Guy Ficco: Yeah, well, I mentioned the FBI and I should say the other large agencies HSI and DEA and ATF and some of the large IG’s. We all have very important roles to play and we all have statutory authorities that is unique to others. From IRS, we’re the only large federal agency that spends 100% of its time on financial investigations. And we’re the only agency that has statutory authority to investigate and recommend prosecution for federal income tax violations. So from my seat and throughout my 29-year career and as long as I’m here, tax because that unique ability that we have will always be the No. 1 priority for IRS investigation. We have to deliver on that. The only way of voluntary compliance tax system like we have in the United States worse is with deterrence. And criminal deterrence is in my belief, the most effective way to get that message out. But in terms of our overall financial prowess, I think we have unique skill sets that allow us to work very well with other agencies and add that financial expertise. I think that we’ve evolved and I think we’ve continued to actually evolve. But I think we’ve evolved over the life of my career and moved into areas like crypto and taking a leadership role there. And I think if you looked at a lot of the very large prosecutions as well as criminal forfeitures in the crypto space, IRS CI, if not leading, is very much involved with those investigations.

Eric White: Yeah, I wanted to get into that a little bit just because, you know, as a criminal enforcement wing evolves and advances, so to do the criminals who actually commit those crimes. What is it that you have been seeing in the changing landscape? Crypto is obviously a big factor, as you know, anywhere that you can hide money, but what are some of the other trends that you’re seeing on those who are trying to avoid taxes?

Guy Ficco: Well, you know, Eric, I get asked that question that you asked in various forms a lot for several years now. And I think invariably, my answer is it always involves the criminal ingenuity, the ingenuity, and innovation of criminals. And when there are opportunities out there, and you saw it with COVID, you’ve seen it before with some health care and other product, when there’s money out there and there’s programs out there, people who were of the mindset to steal that money or to take advantage of a system aren’t going to do so. And I think that ingenuity probably keeps me up at night more than anything because knowing that my agents and my investigators and the other agencies and their investigators, we’re working on where we are in June of 2024. And we’re all working to try to leverage technology and data and proper investments and public private partnerships, you name it. But criminals, they get to skirt outside that and try things and we see some things certainly crypto, which, you know, 6-7 years ago, I think there was the perception amongst the public and criminals that crypto transactions were secret, clearly the blockchain. The public nature of the blockchain has proven that incorrectly. But now, you’ve moved to other forms. And whether it’s, you know, other crypto coins beyond Bitcoins, now moved into, you know, something like Monero and stuff if we’re talking about non-fungible. So there’s a lot of different areas that are potentially out there and we need to stay on top of concentrating and constant working with our partners that are experts in that space to try to compete and try to actually stay, you know, stay in a position where we can actually properly investigate, recommend prosecution and provide the deterrence.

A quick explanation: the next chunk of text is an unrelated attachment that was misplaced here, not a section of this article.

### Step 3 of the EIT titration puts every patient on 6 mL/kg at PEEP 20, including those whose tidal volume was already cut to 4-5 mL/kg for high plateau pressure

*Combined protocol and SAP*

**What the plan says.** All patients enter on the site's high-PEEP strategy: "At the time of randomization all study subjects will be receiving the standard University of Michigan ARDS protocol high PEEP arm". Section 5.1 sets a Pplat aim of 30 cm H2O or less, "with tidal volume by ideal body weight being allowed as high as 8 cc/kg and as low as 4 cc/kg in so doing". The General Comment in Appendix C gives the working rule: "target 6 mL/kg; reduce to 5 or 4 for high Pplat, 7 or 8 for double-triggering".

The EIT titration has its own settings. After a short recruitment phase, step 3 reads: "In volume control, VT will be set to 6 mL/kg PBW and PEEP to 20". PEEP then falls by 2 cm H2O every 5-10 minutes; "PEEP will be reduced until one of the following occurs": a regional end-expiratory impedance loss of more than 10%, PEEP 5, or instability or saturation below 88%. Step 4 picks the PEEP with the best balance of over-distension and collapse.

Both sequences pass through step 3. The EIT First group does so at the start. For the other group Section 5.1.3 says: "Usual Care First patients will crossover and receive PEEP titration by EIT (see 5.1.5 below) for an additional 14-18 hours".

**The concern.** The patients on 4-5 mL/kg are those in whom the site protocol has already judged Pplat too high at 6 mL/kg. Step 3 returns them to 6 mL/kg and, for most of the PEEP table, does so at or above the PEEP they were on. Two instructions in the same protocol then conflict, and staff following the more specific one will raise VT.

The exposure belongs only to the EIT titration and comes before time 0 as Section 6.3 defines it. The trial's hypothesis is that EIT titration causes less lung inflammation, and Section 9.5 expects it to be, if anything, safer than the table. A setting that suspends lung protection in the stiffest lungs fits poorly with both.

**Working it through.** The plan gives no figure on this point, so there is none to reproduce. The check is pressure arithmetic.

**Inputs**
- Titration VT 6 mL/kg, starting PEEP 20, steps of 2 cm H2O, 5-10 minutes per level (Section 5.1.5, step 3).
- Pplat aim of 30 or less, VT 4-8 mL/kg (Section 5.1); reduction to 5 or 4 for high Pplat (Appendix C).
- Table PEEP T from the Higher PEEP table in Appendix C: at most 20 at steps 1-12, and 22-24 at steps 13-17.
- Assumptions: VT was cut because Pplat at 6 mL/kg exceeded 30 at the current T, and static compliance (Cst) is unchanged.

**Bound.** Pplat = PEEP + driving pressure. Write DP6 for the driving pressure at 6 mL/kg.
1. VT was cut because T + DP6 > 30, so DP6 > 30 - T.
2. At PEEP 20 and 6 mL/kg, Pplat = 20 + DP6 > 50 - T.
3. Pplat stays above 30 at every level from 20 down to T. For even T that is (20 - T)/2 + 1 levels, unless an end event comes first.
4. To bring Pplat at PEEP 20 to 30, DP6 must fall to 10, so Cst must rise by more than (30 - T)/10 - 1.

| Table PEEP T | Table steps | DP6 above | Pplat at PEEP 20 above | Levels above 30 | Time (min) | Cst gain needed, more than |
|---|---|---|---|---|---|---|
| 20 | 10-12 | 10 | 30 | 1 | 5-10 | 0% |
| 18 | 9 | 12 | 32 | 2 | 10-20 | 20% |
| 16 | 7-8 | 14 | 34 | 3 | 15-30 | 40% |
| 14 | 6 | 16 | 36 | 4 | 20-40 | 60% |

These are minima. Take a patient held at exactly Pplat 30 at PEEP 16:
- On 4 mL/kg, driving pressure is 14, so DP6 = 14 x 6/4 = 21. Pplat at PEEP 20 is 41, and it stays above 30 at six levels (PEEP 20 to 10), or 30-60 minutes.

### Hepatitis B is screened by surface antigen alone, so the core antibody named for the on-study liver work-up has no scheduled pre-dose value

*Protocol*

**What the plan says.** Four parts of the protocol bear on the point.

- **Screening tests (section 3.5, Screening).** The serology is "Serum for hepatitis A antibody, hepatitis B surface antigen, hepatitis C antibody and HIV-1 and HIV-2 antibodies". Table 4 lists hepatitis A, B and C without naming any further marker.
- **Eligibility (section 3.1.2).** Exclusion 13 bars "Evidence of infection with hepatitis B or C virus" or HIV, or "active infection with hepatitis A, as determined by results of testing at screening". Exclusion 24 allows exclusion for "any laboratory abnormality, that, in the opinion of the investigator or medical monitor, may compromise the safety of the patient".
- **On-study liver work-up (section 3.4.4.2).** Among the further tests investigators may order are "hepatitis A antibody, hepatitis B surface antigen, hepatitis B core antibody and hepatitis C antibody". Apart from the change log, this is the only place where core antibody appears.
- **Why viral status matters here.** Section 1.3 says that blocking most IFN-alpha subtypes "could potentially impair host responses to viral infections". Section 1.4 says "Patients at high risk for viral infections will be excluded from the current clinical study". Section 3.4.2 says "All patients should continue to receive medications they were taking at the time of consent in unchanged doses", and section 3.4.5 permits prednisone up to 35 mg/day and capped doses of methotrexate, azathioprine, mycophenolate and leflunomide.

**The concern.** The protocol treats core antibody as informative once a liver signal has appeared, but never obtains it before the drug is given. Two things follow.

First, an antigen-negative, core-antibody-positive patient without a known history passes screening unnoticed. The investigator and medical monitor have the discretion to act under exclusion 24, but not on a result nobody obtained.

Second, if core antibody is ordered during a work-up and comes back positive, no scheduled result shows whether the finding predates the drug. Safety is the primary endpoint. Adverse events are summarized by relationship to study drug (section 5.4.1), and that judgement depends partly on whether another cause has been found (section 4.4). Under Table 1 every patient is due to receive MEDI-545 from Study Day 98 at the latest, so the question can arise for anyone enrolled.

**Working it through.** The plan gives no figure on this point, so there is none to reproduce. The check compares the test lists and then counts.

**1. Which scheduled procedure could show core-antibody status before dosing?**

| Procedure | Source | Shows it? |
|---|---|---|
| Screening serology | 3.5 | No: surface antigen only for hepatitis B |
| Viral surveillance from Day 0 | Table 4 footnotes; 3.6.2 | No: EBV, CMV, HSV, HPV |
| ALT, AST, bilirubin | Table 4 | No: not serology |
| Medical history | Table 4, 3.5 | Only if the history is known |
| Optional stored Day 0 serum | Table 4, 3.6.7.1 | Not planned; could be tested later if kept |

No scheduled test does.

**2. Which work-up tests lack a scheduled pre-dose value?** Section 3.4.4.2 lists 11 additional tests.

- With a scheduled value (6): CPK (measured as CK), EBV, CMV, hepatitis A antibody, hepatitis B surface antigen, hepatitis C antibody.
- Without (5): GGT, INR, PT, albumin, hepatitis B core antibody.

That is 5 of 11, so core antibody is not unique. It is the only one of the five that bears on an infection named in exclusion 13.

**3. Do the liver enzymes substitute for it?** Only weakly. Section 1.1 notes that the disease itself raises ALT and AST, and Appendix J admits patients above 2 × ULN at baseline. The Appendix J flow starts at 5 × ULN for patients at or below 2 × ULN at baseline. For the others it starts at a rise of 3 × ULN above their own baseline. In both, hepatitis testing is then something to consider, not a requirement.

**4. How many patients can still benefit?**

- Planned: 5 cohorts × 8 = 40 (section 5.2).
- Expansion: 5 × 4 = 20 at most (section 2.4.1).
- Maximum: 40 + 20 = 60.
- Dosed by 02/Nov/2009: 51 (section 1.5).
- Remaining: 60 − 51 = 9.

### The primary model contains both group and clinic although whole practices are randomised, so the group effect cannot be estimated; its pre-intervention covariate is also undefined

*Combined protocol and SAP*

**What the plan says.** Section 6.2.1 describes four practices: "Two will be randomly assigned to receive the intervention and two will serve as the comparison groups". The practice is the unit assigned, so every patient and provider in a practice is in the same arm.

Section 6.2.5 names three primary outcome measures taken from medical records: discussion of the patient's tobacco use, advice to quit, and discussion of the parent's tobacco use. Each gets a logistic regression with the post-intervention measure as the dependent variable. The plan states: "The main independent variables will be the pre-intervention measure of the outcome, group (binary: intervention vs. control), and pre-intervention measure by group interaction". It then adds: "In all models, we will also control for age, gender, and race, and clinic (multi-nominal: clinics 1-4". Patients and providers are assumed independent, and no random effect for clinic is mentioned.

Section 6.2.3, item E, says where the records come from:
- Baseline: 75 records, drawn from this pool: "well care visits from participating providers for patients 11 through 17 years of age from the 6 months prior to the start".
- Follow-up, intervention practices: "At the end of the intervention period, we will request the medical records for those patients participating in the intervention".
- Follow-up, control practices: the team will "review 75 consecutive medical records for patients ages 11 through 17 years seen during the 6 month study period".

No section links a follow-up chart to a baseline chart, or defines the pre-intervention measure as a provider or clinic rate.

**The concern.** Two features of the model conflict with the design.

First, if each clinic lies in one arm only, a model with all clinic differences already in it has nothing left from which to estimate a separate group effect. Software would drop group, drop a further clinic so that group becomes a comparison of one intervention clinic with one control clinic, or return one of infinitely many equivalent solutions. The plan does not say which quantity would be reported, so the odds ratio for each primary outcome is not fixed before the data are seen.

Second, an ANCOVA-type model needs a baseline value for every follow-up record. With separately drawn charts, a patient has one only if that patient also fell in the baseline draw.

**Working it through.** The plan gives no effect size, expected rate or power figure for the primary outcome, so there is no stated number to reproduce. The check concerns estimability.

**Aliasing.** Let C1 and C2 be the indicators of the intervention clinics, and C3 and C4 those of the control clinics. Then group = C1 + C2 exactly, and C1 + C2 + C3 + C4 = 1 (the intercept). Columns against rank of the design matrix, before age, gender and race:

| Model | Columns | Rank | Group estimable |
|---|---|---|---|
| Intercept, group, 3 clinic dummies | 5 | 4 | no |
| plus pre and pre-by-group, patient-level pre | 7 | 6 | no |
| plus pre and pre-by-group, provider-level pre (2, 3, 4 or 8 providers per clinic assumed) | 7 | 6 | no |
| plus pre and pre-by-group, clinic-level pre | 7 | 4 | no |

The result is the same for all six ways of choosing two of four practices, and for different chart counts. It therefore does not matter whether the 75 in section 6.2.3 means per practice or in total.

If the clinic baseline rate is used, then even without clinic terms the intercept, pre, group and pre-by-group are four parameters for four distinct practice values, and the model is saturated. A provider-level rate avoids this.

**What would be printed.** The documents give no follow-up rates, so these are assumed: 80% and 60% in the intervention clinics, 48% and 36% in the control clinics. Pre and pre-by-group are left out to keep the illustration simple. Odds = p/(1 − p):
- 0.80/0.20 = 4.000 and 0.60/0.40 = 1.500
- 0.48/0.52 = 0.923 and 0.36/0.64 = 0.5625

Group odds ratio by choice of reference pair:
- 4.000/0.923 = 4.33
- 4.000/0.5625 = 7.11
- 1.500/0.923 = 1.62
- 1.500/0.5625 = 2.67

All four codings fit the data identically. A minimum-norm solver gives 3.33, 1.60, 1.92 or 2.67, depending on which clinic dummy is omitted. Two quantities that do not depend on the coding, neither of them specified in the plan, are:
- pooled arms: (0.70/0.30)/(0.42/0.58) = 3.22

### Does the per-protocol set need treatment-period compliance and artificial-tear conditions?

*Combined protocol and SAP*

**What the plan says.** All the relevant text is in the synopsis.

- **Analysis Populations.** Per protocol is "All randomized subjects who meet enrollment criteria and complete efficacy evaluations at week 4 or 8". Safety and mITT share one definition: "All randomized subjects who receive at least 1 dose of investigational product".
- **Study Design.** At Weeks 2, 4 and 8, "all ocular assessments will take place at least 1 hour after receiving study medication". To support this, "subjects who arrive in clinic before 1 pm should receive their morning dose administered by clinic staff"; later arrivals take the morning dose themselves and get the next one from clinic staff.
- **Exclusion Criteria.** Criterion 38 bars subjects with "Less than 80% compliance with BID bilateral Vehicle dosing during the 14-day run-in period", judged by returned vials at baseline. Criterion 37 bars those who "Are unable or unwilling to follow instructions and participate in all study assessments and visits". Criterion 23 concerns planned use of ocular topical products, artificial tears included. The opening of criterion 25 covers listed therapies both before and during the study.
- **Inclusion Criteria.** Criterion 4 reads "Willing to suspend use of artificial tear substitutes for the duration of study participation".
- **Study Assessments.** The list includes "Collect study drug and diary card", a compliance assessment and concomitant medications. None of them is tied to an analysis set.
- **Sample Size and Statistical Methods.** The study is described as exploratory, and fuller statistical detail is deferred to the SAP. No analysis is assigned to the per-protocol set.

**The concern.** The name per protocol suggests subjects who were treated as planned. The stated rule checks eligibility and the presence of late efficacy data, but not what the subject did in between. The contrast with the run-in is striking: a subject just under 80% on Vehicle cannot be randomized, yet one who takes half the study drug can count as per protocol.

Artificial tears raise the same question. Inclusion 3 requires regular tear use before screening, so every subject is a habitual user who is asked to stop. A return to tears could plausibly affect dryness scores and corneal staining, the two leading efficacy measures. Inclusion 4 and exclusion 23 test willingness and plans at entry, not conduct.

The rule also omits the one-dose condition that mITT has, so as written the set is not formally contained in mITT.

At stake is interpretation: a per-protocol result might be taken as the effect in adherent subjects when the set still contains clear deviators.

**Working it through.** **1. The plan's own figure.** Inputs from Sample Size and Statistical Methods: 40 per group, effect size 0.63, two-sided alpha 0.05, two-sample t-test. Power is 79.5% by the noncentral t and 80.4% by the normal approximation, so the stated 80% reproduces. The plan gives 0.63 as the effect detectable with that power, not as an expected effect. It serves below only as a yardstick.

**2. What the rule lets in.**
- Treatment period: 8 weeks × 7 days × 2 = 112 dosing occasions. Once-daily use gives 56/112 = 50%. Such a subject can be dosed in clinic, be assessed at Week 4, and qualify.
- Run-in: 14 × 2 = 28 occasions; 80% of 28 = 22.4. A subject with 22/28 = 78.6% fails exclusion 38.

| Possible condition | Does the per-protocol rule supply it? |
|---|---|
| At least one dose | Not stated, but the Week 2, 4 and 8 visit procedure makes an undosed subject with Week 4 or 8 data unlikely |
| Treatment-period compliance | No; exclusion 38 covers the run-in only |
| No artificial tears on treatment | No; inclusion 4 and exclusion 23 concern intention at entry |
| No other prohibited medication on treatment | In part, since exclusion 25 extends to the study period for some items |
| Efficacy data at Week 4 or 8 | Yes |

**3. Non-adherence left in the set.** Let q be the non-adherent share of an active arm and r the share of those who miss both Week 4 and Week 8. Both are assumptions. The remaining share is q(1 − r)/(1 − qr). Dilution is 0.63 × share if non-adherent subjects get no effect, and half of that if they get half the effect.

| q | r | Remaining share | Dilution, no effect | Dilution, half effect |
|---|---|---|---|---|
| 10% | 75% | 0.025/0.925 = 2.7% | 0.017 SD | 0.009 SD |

Eric White: And finishing up here, you had mentioned that you would plan on making a lot more hires in the near future. I was wondering what other strategies you’re going to utilize in order to make sure that you are doing that and keeping up as criminality will never stop and it’ll keep on going?

Guy Ficco: Well one interesting thing in the hiring Eric. To be an IRS special agent, there’s an educational requirement, but there’s an age requirement. You need to be under age 37 and say you can fulfill a 20-year appointment. So 57 as a manager retirement. But there’s an education requirement that up until a few years ago, probably 90-95% of our agents came on through education, which basically is to have a bachelor’s degree and have a minimum of 15 credits in accounting and then additional credits in overall business administration. One strategy that we’ve been working on the last couple of years and that number, where it was five or 10%, a few years ago, about 30% of our new hires the last couple of years have come on through career experience. And that’s areas that we’ve been able to recruit and bring on some really talented people who may not have gone to school for accounting. But I’ve spent time in working at financial institutions working in Fintech, working in crypto organizations, doing other work that has proven to be very adaptable to the type of investigations that we are doing now and we anticipate doing for the next several years. That’s an area that I think we’re going to continue to recruit too. Don’t get me wrong, I love having accountants. I love having that background, the good strong accounting background, you can take that a lot of different directions and it’s fantastic to matchup to this career. But I think that the career experience is also proven to be very effective. I know that’s an area that we’re going to put an emphasis point here in the next several years.